(From Chinese World Journal)
US media has been reporting the case of Lt. Commander Edward Lin (Lin Chieh-Liang), who was charged with espionage for leaking secret information from the (US military) to mainland China or Taiwan. Due to the issue’s sensitivity, few details have been publicly disclosed.
Questions such as how Lin was detected, what was leaked, what were his influencing factors, and whether mainland China or Taiwan were behind his actions all remain to be answered.
The military rivalry between the US and China in the South China Sea and the East China Sea is increasingly intense. The revelation of Lin’s case after 8 months of imprisonment makes it look like Chinese spies have re-emerged and that Chinese Americans working in high-sensitivity industry roles are at high risk. As the saying goes, one rotten apple spoils the barrel. Lin’s case impacts all Chinese Americans. Those working in highly sensitive industries in the US will need to be careful and be discreet from now on to avoid cases of “witch hunting.”
Lin immigrated from Taiwan when he was 14. He joined the US Navy and participated in intelligence-gathering operations. He could have become a spy out of desire for rewards, or he might have always been an undercover agent, or he might have underestimated the significance of the information he was leaking. All this remains to be seen.
Lin’s case is reminding Chinese Americans of a series of “Chinese spy” cases in recent years. More than ten Chinese spies have been charged with stealing military technology and trade secrets in the last two years. They include hydrologist Xiafen Chen and Temple University professor Xiaoxing Xi. Of the 200,000 Chinese overseas students in the US, some are believed to be spies, too.
Meanwhile, Taiwanese immigrants and students are deemed more trustworthy, or at least the background checks carried out on them when entering sensitive industries are usually not as rigorous as with mainlanders. This is because Taiwan and the US are strategic allies with military ties, while China and the US are at loggerheads on ideological grounds.
But as cross-strait exchanges deepen, the relationships between China, Taiwan and the US are changing. China welcomes Taiwanese immigrants and even recruits Chinese Americans to conduct intelligence operations. Taiwan’s military has detected several mainland spies in recent years. Meanwhile, the US and Taiwan spy on each other, too.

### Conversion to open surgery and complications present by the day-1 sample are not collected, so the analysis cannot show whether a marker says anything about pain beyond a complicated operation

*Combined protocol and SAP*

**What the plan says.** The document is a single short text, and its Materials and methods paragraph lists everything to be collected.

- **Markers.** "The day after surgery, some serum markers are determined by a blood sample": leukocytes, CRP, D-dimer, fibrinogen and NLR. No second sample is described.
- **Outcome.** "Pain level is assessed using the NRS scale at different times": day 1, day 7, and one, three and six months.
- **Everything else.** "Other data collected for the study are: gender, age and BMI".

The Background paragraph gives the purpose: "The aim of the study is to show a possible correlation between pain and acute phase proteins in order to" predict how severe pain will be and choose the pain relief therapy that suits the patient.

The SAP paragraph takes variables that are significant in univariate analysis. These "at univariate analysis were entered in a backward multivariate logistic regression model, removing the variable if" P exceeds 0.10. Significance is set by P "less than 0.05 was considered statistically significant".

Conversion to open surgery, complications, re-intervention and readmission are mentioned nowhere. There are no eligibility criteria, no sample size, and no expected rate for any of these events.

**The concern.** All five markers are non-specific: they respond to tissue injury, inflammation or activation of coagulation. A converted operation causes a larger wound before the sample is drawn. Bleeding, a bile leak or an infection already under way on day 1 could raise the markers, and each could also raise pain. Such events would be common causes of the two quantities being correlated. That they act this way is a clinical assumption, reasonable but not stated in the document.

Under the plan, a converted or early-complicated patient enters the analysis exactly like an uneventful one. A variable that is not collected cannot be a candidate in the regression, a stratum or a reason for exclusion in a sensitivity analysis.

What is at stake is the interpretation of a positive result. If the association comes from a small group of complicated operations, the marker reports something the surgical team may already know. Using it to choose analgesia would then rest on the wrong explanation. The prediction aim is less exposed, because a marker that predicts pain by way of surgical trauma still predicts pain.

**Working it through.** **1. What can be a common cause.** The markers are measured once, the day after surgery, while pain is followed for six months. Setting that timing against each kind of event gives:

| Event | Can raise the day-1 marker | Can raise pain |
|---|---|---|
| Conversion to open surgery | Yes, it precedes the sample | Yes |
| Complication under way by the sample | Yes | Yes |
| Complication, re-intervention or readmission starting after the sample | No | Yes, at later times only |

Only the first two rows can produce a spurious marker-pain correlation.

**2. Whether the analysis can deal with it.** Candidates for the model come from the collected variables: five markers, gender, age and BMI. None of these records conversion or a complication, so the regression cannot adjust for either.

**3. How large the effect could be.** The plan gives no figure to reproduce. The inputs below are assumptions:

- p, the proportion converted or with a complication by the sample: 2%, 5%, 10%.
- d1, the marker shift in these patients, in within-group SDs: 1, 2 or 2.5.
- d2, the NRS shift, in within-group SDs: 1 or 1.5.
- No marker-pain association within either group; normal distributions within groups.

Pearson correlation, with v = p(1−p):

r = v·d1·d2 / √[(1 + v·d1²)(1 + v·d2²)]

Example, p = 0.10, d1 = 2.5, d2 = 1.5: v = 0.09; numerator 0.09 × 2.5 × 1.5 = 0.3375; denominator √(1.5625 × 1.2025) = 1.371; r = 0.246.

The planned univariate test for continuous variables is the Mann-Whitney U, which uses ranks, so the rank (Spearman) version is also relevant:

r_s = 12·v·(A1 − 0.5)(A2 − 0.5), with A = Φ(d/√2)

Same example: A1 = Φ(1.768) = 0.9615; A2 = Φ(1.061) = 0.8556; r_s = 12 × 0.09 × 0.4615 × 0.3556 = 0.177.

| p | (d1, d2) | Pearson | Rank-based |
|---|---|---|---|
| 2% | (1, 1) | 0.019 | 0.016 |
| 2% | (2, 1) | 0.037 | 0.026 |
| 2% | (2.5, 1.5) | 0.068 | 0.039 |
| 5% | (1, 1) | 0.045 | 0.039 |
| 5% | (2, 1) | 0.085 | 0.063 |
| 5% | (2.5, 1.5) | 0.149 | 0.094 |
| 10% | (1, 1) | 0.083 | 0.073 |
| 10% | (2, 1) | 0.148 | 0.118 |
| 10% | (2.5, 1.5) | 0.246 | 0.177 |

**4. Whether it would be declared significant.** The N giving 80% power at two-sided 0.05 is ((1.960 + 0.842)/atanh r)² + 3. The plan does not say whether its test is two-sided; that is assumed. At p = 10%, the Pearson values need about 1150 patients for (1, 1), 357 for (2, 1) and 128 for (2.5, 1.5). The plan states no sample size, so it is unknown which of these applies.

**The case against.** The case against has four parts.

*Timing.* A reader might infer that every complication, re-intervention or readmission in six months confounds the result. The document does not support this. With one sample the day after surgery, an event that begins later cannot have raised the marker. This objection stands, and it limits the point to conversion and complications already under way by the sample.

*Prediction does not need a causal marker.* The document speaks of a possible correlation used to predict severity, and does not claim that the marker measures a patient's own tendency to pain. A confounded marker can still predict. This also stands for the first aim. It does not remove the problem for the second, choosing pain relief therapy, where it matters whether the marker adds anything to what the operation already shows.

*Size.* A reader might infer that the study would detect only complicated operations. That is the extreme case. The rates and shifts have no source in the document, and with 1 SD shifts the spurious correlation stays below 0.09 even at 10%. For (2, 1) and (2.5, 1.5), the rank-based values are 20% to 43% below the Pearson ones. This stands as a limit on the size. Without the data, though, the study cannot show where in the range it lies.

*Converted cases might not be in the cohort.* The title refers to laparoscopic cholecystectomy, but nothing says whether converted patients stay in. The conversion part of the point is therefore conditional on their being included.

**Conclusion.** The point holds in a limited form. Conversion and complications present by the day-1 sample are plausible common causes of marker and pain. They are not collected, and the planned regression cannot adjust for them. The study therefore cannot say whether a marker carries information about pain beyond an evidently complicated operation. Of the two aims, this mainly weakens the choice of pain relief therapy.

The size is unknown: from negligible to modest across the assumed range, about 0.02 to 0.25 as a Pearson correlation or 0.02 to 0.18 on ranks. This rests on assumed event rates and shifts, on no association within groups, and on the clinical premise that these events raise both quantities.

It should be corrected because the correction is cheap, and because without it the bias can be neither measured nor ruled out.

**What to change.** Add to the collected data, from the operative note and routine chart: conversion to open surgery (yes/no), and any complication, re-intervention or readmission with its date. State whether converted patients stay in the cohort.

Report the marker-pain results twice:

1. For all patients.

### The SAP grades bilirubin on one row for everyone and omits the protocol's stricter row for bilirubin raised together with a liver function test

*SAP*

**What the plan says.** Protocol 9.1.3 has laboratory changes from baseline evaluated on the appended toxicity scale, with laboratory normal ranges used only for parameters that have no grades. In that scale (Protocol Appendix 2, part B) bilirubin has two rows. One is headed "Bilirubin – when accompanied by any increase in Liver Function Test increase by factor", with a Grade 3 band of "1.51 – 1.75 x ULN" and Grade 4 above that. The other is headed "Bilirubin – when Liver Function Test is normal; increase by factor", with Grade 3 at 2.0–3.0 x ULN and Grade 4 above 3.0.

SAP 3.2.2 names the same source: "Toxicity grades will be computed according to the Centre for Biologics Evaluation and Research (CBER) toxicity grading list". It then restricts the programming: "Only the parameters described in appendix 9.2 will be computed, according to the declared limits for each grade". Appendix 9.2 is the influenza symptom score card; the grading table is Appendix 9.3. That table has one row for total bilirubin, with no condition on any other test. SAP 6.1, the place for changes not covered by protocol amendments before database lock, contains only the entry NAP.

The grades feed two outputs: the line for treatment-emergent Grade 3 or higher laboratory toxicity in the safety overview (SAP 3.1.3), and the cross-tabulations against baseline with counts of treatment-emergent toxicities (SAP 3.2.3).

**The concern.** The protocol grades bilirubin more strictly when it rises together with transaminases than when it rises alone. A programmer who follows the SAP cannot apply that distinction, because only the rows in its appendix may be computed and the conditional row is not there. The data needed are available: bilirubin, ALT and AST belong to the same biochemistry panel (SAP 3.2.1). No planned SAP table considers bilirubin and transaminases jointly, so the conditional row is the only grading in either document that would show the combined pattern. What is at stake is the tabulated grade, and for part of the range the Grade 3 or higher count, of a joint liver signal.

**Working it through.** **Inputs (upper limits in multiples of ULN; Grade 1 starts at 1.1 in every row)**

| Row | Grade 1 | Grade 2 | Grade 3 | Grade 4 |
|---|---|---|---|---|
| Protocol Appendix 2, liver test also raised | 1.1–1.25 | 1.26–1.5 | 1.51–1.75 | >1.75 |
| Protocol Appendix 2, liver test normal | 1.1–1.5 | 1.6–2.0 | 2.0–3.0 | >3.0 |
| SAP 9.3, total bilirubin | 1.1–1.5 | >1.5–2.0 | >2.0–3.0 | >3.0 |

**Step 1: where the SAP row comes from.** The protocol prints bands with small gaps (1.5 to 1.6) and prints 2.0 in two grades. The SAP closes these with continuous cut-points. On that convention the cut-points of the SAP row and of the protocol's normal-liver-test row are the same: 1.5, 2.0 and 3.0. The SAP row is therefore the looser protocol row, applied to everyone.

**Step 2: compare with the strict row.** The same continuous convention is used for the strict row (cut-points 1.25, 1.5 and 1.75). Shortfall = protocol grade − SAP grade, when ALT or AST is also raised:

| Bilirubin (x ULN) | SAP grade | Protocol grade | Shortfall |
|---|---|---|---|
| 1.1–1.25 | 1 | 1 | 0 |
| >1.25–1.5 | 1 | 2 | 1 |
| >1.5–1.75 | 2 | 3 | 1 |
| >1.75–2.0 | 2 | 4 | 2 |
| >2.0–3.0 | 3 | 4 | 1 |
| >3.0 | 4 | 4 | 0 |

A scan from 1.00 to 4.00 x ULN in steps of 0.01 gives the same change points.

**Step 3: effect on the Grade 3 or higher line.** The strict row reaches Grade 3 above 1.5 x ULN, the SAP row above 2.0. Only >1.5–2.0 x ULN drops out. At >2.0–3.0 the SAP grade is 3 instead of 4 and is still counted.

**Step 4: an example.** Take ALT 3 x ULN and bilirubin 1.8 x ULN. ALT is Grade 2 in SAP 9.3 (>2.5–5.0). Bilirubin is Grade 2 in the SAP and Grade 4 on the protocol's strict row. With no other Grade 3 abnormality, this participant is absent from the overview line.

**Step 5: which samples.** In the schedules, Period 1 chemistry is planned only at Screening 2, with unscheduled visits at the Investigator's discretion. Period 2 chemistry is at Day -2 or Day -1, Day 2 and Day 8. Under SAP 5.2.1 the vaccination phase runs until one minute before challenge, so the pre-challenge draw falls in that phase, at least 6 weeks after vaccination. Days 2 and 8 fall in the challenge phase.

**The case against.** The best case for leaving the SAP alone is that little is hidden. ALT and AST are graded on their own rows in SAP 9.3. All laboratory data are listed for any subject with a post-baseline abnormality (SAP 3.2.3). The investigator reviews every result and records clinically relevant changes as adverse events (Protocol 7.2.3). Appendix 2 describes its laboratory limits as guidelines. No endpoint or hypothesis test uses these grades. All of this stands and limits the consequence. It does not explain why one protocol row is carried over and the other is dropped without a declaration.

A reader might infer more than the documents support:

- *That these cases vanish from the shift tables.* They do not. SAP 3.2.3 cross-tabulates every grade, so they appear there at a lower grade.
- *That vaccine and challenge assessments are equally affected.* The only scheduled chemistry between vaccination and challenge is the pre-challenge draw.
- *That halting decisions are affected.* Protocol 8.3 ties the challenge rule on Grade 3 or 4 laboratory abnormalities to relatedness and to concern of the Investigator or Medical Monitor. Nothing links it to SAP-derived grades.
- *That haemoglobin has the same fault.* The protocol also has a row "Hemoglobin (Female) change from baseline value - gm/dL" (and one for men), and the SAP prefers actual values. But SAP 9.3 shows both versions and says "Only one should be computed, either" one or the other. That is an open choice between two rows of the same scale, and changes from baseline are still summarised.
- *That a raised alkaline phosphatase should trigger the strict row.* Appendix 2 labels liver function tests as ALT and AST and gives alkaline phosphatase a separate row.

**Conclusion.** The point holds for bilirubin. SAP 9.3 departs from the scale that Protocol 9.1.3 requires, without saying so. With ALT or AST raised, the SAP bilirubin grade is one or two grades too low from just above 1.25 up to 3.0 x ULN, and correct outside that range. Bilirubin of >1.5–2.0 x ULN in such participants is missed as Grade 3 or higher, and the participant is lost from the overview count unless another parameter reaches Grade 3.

Taiwan’s Ministry of National Defense has denied involvement in Lin’s case. But some US media have reported that Taiwan’s government had previously contacted Lin. If Lin only provided information to Taiwan, rather than the mainland, the damage to the US side might be smaller.
The information leaked touched on the (US military’s) most advanced technology. In light of tensions between China and the US, if one side gets a hold of the other’s information, it stands to benefit tremendously. If Lin did have specialization in reconnaissance and intelligence-gathering operations, he should have kept his nose clean. His case has fueled US anxiety regarding the threat from China. It has also put Chinese Americans working in sensitive industries in a tough spot.
Lin’s travels to Taiwan and the mainland have always been under FBI and military scrutiny. If his (actual) activities differed from what he reported, he might get into trouble whether he is a spy or not.
Some say he never hid his contempt for mainland China. It could be his political stance or him catering to the (US military) environment. But in either case, if he did break the law, he should be punished. On the flip side, if he’s proved innocent, the case would represent a great embarrassment to the US, and a warning sign of witch hunting to Chinese immigrants.
Espionage is a sin for Chinese Americans. Some people think Chinese Americans should stay away from sensitive industries in order to avoid trouble. But we should not constrain the career development of immigrant offspring. After all, the US is a country based on the rule of law. To protect ourselves, Chinese immigrants should demonstrate high self-discipline, and abide by the law.
This editorial was first published in Mandarin the New York-based Chinese World Journal on April 13, 2016. It was translated and posted with their permission.
Translated for Asia Times by Jiawen Guo.
Copyright Chinese World Journal